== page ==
12 telecom providers violate TCP code

ACMA issues directions; court proceedings and fees could follow if breaches continue

The Australian Communications and Media Authority (ACMA) has slapped 12 telecom companies for failing to comply with its consumer code.

The ACMA has directed the companies to comply with the Telecommunications Consumer Protections (TCP) code. The telcos failed to lodge annually required documents with industry compliance body, Communications Compliance (CommCom), by 1 April.

All 12 telecom providers had previously been the subject of ACMA compliance action, and for some it was the second time they failed to lodge compliance documents with CommCom.

Any further breaches of the code could lead to court proceedings and a pecuniary penalty being imposed, the ACMA said.

The TCP Code was revised in July 2012, with customers to receive clearer information about their plan and better notification about usage.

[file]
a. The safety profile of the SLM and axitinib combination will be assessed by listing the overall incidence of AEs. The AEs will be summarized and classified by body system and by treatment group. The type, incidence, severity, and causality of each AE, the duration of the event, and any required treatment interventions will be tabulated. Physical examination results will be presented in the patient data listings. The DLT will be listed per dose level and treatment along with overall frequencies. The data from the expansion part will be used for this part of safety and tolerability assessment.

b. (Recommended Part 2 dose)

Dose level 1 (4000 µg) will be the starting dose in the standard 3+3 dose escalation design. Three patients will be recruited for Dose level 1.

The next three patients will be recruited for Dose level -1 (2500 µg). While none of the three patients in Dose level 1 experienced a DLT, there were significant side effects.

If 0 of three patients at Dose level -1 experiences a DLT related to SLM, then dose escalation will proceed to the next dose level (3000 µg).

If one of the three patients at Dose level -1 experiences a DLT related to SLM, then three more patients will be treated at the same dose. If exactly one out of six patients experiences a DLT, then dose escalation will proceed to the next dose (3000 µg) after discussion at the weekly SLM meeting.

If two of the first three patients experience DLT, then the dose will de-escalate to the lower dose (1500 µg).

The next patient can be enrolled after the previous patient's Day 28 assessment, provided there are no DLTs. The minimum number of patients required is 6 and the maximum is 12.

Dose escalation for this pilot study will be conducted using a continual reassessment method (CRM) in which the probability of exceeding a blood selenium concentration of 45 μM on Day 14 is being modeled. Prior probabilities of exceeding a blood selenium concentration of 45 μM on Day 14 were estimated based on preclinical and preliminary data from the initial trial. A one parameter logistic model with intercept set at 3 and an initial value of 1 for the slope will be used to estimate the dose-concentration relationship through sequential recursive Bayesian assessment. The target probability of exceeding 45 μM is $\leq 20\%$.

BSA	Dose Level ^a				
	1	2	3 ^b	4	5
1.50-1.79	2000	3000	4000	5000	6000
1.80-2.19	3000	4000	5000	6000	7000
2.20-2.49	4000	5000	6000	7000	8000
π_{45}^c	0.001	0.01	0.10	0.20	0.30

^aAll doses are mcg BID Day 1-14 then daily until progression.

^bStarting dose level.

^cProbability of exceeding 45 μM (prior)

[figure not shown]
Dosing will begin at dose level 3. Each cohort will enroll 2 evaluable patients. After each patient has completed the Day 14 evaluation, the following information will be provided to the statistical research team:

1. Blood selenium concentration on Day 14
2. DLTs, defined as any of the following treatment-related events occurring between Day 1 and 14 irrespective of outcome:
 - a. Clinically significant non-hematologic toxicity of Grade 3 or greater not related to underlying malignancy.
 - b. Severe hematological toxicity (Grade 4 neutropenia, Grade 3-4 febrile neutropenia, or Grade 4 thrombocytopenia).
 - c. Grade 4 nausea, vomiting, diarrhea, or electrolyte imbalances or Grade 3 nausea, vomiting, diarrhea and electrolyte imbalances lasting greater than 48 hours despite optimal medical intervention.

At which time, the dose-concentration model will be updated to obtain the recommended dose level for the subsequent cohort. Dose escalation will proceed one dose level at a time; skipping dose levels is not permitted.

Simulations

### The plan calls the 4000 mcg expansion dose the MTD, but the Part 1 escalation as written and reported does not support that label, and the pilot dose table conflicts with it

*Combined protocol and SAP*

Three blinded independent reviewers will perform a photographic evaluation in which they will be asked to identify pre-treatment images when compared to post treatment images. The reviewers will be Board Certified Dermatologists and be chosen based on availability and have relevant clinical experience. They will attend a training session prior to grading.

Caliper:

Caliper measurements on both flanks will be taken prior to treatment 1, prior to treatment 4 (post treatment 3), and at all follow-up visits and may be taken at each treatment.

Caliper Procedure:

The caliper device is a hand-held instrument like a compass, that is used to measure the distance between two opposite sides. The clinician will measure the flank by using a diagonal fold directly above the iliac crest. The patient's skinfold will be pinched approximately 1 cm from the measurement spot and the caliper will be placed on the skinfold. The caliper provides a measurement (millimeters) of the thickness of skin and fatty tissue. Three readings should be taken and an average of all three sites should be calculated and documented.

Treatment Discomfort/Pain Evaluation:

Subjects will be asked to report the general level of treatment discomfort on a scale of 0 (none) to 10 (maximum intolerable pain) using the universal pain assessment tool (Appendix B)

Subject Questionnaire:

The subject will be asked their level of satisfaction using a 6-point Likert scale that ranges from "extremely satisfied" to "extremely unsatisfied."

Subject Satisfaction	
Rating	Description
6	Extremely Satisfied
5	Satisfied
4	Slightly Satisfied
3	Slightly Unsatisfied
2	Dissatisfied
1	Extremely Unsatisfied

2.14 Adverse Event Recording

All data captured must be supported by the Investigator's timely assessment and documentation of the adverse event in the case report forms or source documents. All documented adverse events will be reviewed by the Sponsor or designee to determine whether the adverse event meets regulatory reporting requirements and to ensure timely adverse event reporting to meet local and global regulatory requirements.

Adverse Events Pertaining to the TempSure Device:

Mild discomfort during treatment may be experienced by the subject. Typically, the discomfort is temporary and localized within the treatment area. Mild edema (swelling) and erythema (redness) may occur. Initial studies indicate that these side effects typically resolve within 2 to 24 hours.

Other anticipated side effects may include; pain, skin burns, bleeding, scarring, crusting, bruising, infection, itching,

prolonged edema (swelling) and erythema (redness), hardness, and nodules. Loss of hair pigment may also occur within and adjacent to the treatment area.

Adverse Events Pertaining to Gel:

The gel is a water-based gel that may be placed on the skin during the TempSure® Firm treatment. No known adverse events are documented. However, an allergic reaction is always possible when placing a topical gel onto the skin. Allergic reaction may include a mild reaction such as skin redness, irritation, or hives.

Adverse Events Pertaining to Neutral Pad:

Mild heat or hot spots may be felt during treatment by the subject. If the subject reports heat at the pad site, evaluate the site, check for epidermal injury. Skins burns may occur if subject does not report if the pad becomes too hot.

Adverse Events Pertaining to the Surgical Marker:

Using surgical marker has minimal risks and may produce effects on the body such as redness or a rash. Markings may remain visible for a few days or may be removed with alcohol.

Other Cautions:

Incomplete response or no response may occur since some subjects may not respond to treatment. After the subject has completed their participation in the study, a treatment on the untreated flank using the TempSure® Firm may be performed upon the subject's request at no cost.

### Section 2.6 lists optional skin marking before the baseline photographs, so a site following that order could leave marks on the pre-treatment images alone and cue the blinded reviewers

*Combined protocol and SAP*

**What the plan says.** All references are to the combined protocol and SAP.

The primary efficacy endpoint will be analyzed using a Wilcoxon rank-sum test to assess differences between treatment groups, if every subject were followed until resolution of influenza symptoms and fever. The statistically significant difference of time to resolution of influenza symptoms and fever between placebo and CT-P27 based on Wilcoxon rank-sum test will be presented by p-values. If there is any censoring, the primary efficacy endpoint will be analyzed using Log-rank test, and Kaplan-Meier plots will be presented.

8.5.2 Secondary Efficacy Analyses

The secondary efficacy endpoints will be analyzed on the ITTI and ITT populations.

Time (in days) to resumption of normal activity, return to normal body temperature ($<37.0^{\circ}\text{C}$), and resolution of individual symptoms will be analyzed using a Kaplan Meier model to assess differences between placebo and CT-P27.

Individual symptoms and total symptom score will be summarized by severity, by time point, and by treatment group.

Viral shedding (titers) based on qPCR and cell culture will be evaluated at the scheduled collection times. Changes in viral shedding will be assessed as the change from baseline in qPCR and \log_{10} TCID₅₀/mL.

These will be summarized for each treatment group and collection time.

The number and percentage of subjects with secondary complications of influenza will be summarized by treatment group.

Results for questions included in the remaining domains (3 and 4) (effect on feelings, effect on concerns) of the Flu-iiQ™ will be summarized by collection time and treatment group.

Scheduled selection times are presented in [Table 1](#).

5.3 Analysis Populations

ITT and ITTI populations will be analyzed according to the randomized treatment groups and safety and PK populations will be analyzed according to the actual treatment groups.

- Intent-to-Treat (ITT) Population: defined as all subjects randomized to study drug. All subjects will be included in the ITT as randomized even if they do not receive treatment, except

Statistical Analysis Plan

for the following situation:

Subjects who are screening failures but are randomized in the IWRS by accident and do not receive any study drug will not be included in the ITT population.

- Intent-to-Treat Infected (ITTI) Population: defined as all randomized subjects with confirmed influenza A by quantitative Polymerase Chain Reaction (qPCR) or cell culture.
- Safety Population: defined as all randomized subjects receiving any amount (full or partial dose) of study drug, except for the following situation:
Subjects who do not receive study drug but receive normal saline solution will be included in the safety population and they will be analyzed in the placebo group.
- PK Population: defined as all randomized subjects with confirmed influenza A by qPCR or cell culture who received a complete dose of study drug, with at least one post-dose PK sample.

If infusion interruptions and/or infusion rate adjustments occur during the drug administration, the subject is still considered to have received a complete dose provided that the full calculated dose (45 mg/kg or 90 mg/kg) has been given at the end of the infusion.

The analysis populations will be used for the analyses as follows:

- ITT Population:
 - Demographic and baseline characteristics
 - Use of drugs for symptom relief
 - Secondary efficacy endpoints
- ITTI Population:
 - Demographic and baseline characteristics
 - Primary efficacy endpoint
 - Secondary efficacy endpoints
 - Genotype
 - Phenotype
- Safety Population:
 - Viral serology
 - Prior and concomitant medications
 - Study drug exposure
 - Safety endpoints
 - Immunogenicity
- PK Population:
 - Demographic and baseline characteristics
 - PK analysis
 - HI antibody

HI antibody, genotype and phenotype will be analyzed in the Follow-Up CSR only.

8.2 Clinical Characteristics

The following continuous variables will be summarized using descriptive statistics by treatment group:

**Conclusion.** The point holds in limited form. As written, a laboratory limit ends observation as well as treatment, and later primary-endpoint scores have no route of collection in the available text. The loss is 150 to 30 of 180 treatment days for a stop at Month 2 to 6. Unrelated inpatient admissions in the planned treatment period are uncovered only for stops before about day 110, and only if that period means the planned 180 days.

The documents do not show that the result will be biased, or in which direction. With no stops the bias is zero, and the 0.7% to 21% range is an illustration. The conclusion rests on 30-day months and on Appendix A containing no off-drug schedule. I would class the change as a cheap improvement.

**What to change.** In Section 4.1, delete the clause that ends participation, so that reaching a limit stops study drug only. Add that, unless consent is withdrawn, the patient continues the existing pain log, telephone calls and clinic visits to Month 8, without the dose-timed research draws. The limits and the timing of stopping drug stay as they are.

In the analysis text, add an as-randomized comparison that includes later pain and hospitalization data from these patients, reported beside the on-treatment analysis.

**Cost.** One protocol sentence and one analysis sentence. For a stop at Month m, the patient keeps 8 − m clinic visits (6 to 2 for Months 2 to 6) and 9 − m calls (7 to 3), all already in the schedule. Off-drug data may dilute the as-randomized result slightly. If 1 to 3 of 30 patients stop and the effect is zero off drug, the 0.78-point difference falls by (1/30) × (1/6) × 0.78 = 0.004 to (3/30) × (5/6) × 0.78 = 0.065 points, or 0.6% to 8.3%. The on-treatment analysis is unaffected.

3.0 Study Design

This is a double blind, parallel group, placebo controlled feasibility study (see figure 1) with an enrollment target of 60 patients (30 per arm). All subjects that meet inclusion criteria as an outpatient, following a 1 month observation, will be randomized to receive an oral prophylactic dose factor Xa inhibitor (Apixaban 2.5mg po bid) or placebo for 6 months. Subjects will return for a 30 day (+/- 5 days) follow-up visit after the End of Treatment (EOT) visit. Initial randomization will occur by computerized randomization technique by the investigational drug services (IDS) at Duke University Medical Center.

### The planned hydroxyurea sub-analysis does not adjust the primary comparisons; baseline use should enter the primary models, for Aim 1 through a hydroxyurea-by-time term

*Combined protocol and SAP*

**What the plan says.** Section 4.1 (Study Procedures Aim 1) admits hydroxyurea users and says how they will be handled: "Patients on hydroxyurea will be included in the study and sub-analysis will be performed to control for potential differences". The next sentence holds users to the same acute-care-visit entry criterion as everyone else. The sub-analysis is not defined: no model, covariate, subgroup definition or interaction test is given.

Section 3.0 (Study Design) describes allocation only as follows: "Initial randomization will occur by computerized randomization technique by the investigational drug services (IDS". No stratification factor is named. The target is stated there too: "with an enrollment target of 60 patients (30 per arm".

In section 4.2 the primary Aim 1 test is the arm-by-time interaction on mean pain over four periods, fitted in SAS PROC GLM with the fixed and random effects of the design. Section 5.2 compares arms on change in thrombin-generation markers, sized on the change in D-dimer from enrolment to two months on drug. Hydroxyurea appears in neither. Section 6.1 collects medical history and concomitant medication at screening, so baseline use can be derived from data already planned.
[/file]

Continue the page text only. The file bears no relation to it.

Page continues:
“These directions by the ACMA send a strong message to industry players who continue to flout code rules,” said ACMA Chairman, Chris Chapman.

While the 12 violating telcos did not comply with the TCP code, 331 others did lodge the required documentation for 2014. That was a nearly 50 per cent improvement from 2013 when 225 companies lodged. The ACMA had issued formal warnings to 39 providers that failed to lodge the documents in 2013.

“While it is encouraging to see that the majority of active telcos have lodged documents with CommCom on time, it is disappointing that a small number of providers have yet to take their obligations seriously,” said Chapman.

ACMA sent the directions, which are available on the regulator’s website, to:

  • Aussie Dial
  • David John Esmonde
  • E-Tel Communications
  • HomeLinX
  • iTalk Australia
  • Max Telecom
  • Netbay Internet
  • Oz Talk
  • Pivit
  • Reeds Internet & Telecom
  • Spinktel
  • Vocaltone Networks Australia.

Adam Bender covers telco and enterprise tech issues for Computerworld and is the author of dystopian sci-fi novels We, The Watched and Divided We Fall. Follow him on Twitter: @WatchAdam

Follow Computerworld Australia on Twitter: @ComputerworldAU, or take part in the Computerworld conversation on LinkedIn: Computerworld Australia

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